Unions vow to fight for $15 minimum
The provincial government is attacking the most vulnerable workers in the province, according to Unifor Local 103 president Andy Mitchell.
Mitchell and about a dozen other members of the union from North Bay and Sudbury marched outside Nipissing MPP Vic Fedeli’s office Friday over the noon hour, calling on the government of Premier Doug Ford to reinstate provisions of Bill 148 to better serve Ontario workers.
“What we are telling them is ... we are going to bargain for low-wage earners” and fight to include an increased minimum wage, Mitchell said.
Last month, the provincial government passed Bill 47, delaying an increase of the provincial minimum wage to $15 an hour until at least 2020.
The minimum wage had been increased to $14 an hour effective Jan. 1 this year, with a promised increase to $15 an hour in January 2019.
Mitchell said the government must be made aware that although it could delay the increase, the unions will continue to bargain for it.
“This is what we are going to be bargaining for,” Mitchell said.
Unifor and other unions have been rallying at offices of Progressive Conservative MPPS and provincial cabinet members over the past month.
Fedeli was not available to meet with Mitchell and other union members.
“What (the provincial government is doing) is putting business ahead of minimum wage workers,” Melissa Wood said.
“We are definitely opposed to Bill 47 and the new restrictions it places on workers, especially minimum wage workers without collective agreements.”
And although the legislation has been passed, Wood said, “we still want to let them know we are disappointed with it.”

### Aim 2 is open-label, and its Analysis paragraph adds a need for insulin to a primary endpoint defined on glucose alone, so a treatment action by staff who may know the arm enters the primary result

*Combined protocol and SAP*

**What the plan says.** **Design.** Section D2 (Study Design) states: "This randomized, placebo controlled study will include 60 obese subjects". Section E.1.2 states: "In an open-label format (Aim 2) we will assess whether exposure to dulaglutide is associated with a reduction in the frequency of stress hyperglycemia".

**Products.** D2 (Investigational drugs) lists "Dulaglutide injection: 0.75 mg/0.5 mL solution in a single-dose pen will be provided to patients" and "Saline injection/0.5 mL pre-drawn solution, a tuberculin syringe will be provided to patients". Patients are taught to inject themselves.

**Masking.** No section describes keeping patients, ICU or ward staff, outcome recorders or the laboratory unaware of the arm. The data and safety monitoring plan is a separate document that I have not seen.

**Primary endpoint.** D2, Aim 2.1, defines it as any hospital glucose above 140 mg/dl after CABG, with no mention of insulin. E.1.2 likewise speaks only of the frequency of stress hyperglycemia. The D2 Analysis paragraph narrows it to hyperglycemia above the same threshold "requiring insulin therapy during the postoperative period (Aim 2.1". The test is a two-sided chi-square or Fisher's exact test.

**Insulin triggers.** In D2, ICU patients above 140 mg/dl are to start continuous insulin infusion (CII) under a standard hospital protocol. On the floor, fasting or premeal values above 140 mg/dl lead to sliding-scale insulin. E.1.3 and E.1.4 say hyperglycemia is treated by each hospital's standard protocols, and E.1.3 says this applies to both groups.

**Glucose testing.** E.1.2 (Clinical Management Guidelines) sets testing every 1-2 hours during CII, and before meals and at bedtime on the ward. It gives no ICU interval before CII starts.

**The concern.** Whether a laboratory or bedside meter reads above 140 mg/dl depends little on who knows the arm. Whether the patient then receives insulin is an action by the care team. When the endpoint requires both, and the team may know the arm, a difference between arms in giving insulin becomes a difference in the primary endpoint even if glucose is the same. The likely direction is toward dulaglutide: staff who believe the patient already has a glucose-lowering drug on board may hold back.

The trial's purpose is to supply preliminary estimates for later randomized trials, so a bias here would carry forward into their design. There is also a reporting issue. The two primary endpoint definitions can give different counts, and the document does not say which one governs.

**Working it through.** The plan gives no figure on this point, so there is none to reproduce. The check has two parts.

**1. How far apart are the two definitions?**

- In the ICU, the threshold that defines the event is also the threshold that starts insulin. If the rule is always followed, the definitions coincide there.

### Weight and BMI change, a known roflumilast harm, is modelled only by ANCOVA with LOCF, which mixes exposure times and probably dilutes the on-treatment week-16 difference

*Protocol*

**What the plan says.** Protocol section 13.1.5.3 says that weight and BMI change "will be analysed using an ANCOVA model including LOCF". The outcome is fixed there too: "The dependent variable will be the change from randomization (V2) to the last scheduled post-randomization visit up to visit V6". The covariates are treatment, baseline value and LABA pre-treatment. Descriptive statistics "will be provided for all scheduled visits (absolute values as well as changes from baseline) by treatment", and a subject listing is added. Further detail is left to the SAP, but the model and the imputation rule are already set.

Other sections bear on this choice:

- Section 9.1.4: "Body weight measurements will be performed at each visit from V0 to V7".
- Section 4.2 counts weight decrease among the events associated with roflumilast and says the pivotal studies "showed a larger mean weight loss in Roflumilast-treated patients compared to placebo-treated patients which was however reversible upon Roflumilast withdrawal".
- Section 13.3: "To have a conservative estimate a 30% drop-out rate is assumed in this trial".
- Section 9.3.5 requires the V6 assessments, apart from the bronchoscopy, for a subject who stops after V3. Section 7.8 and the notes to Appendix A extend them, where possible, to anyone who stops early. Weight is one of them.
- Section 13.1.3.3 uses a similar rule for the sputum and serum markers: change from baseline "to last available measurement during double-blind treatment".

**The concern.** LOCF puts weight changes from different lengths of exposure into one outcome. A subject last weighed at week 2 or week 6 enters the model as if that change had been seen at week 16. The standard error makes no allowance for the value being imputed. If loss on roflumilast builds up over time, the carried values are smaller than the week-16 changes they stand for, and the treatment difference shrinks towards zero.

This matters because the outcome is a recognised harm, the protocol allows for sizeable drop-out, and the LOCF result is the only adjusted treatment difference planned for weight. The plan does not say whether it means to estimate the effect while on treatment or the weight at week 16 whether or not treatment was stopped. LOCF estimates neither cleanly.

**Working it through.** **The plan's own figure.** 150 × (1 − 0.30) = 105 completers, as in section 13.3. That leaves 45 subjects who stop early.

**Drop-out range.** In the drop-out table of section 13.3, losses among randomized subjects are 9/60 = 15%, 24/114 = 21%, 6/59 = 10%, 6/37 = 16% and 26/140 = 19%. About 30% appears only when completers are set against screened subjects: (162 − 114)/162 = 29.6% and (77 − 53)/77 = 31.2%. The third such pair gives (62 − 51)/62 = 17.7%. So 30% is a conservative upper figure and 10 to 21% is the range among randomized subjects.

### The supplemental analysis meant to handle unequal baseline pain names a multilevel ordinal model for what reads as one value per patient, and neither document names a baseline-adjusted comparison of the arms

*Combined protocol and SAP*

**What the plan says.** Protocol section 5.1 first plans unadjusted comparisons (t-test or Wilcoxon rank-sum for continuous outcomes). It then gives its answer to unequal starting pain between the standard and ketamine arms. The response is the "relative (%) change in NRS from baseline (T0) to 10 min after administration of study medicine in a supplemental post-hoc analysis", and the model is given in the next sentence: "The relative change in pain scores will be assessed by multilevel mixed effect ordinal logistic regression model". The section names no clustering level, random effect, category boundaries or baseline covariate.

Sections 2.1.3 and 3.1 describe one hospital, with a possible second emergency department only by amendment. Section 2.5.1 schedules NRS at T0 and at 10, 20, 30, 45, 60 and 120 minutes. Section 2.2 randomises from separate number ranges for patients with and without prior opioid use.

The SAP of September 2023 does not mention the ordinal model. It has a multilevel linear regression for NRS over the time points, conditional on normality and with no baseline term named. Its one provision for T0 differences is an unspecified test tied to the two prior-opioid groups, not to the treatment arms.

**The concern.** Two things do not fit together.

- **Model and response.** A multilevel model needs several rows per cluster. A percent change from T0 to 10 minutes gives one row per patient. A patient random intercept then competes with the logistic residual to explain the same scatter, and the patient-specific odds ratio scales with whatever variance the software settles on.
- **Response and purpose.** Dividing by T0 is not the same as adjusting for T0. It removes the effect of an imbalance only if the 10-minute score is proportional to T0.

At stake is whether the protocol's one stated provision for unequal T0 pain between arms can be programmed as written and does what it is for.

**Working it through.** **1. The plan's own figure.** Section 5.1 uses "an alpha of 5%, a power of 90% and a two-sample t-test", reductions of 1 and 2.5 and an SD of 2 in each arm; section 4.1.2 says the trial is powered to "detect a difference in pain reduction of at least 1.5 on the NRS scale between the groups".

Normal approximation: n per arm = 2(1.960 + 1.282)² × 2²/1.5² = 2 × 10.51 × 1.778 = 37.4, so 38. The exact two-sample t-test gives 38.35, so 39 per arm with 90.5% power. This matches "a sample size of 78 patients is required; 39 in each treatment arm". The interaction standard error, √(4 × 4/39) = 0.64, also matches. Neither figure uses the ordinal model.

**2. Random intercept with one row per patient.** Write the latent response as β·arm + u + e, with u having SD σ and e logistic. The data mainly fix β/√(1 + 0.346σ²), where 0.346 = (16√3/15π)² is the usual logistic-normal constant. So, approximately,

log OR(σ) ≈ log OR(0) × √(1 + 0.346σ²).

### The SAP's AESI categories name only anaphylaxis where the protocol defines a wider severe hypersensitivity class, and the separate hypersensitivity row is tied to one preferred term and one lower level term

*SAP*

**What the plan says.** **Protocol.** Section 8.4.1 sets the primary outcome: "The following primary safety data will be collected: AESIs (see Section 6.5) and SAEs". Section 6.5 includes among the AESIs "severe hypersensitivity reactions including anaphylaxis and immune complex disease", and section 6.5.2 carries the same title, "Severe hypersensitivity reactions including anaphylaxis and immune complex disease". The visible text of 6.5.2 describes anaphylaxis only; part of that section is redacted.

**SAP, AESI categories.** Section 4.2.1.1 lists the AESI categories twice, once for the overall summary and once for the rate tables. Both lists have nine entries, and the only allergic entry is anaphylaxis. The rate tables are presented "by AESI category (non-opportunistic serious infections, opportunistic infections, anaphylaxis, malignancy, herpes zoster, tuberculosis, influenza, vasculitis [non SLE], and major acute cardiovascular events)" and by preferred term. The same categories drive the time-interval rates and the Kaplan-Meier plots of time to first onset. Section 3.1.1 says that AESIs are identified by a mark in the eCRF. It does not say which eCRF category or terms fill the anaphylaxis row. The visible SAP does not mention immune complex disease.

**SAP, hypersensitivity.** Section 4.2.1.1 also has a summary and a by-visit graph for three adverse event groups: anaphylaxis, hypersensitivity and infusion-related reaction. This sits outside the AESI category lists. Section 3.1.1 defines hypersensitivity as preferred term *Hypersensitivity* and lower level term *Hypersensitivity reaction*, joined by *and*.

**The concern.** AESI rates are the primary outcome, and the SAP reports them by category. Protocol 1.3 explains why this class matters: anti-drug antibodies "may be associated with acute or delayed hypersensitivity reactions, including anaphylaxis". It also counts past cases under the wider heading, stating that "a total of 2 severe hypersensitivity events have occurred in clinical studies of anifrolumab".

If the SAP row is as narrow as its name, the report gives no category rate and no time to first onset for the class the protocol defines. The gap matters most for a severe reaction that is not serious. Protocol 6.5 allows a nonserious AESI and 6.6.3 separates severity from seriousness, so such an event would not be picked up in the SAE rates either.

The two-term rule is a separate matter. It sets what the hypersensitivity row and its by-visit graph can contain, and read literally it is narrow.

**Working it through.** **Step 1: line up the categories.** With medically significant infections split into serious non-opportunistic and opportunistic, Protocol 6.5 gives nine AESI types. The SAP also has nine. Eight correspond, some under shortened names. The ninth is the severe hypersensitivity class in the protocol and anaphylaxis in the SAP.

Wood said the union has been trying to get in contact with government ministers and members, but “they’ve been brushing us off.”
She said the union has sent e-mails and messages on Twitter to provincial ministers, but has had no response.
“We are not very happy with the PC government’s stance on being open for business, when 2,500 jobs are leaving Oshawa” following the announcement last week that GM is closing its auto plant in that city.
Ford, she said, “has no idea what to do.”
And while the shutdown of the plant next year will directly affect 2,500 employees, she said, there are 20,000 jobs in Oshawa that will be directly affected by the closing.
Jared Hunt, of the North Bay and District Labour Council, noted that Statistics Canada data for job rates across Canada showed that there is “still year-over-year job growth in Ontario,” despite the increase in the minimum wage.
“That is evidence, real data, that what happens when people get more money in their pockets is that they spend it,” Hunt said.
He also noted the unemployment rate in Ontario is at a 40-year low.
“It makes Bill 47 look ridiculous,” Hunt said.
Unifor Local 103 members march outside Nipissing MPP Vic Fedeli’s office, Friday.